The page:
Compared to today’s solar energy market the situation only 8 years ago was quite simple and easy to overview. You had your American and European brands plus a handfull of Chinese brands, who had control over the market. The prices between these brands were quite different and the Chinese manufacturers had started to work on increasing market share, slowly lowering their prices.
Although many consumers and large scale investors welcomed the unexpected – at first slow – price drop of solarpanels, not everyone was sensitive to the significant lower cost of the new Chinese brands. In my days on the road, I carried a variety of brands in my portfolio. Known brands and some new, unknown brands. It was interesting to see that customers were willing to pay up to 50% more for a well known brand. Mind you, prices back then were at an average of 5 EU and 8 USD per Wp! And often these enthusiastic green pioneers did not even get any subsidies. Their motivation to choose for a more expensive installation came from a trust in a better quality product and the accessibility of the manufacturer for any after sales service. Furthermore the warranty certificates given by the American and European manufacturers gave a lot of confidence.
Then as now, Chinese solar panel manufacturers wanted a foothold in the western market because of the enormous potential both residential and large scale solar energy had. The up to date, and sound manufacturing processes that are being used made it possible for them to qualify for the necessary western labels and certificates. This opened doors for hundreds of brands and several hundred sub-brands.
What followed was that the Chinese hinterland got sprinkled with smaller scale manufacturers, mass producing solar panels for the larger companies who had the ties to Europe. Production soon exceeded the demand but China reasoned that the demand would soon pick up and continued producing. This definitely put pressure on the sales price. European traders who wanted to make a quick buck, took to China and bought lots of cheap solar panels, not always knowing where those panels were manufactured. These solar panels were sold as high-quality products in Australia, Europe and America. The labels, certificates and the warranty these companies gave was sufficient to convince installers and consumers.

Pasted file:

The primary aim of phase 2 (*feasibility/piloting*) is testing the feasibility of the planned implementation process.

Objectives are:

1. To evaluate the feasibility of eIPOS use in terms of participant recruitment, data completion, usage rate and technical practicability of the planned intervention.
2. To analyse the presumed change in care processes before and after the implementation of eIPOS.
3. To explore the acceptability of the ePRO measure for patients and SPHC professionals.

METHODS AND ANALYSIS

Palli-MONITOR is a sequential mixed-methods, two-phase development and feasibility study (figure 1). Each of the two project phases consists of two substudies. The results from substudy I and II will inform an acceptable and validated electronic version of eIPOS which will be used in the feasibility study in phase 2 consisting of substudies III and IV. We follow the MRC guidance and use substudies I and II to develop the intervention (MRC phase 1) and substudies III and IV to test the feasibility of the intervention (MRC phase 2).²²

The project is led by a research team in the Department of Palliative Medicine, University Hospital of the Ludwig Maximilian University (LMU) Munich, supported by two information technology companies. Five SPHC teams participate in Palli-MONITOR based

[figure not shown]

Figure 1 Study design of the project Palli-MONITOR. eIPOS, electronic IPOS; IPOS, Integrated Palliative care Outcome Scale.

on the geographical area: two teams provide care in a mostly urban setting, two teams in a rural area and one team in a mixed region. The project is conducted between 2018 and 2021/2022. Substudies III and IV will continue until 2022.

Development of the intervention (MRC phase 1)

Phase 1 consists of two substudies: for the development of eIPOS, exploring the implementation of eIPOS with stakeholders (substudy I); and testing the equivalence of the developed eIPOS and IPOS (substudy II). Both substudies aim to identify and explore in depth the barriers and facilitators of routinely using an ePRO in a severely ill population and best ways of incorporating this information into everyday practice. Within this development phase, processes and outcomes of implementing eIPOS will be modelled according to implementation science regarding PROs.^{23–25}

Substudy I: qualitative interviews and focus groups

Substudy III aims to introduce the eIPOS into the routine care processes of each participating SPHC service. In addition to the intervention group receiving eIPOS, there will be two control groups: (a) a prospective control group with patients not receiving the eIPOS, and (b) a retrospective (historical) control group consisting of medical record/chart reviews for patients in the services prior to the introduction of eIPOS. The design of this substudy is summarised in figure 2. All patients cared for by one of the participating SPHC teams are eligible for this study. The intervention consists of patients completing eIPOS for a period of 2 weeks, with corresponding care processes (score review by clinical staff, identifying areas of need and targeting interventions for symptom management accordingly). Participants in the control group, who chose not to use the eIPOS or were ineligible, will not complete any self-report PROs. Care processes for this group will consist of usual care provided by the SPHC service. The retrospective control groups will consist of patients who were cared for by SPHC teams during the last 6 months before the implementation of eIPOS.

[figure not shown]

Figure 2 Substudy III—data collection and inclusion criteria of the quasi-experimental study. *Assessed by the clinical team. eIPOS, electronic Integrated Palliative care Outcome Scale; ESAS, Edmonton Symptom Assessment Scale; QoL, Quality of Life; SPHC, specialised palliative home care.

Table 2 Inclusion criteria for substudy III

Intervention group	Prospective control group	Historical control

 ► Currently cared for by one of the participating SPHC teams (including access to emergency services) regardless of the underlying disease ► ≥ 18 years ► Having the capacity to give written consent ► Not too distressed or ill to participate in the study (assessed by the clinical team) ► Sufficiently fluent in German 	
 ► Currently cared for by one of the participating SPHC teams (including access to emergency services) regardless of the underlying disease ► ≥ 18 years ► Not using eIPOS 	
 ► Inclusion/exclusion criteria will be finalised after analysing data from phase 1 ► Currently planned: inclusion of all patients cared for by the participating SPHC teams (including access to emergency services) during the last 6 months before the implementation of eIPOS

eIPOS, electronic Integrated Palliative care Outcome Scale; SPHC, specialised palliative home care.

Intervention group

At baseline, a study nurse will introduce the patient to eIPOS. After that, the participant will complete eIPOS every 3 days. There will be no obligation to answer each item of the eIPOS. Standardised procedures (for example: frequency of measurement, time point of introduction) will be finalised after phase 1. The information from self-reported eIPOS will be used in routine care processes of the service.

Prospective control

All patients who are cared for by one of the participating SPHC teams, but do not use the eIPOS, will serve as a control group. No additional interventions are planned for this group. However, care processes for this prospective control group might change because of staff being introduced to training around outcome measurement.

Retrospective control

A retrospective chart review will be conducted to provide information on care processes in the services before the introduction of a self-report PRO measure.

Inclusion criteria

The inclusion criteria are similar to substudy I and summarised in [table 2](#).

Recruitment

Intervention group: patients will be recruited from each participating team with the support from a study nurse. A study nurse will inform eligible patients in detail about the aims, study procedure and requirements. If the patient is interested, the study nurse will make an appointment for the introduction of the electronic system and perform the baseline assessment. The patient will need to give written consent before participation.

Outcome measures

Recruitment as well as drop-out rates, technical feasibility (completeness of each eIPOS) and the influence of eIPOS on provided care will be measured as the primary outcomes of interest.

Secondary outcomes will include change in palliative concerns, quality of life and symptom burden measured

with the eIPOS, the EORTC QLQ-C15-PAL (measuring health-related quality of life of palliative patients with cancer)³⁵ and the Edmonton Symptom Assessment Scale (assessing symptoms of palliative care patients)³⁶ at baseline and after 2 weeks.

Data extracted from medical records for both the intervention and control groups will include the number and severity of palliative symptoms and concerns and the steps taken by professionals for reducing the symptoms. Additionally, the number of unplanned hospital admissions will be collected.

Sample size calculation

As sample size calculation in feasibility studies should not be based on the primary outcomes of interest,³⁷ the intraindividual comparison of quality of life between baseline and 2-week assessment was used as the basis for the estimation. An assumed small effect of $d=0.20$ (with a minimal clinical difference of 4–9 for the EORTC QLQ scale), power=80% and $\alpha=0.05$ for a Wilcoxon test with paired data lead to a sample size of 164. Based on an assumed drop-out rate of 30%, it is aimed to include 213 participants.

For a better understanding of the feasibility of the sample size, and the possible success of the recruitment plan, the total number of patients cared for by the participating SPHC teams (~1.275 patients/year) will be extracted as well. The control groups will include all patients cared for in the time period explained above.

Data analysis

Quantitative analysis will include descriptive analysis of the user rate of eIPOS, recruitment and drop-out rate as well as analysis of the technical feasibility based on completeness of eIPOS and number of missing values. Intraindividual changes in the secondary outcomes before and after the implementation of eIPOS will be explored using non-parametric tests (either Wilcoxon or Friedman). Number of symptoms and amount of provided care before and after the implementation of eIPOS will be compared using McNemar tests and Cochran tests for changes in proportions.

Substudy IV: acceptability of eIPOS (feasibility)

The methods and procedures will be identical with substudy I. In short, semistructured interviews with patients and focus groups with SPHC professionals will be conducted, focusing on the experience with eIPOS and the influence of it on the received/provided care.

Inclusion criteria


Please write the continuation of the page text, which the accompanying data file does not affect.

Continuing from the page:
And so began a price war in 2010. Many Chinese manufacturers reduced their prices so much that it became impossible for American and European manufacturers to compete and this practice resulted in the closure of factories in America and Europe.
Transperancy through Tier system
An international effort produced the Tier system (Tier 1, 2 and 3) in order to create an overview for the consumer regarding the differences between the manufacturers that flooded the market.
A Tier 1 manufacturer is vertically integrated and exists for more than 5 years. This means that all production steps, including wafer manufacturing and up to assembly of the modules, are done in-house and are automated. These companies are usually the product innovators and first to introduce the latest, effiecient techniques.
A Tier 2 manufacturer is a somewhat younger company that does not always have R&D activities and usually buys the wafers from a Tier 1 manufacturer. Not all is automated in a Tier 2 company which means there is a higher fault risk.
A Tier 3 manufacturer is usually a young company. They employ techniques of the Tier 1 group. The cells are mainly soddered by hand which again means that there is a higher fault risk than with an automated process.
Tip: Choose only Tier 1 or 2 manufacturers to exclude unnecessary risks as much as possible.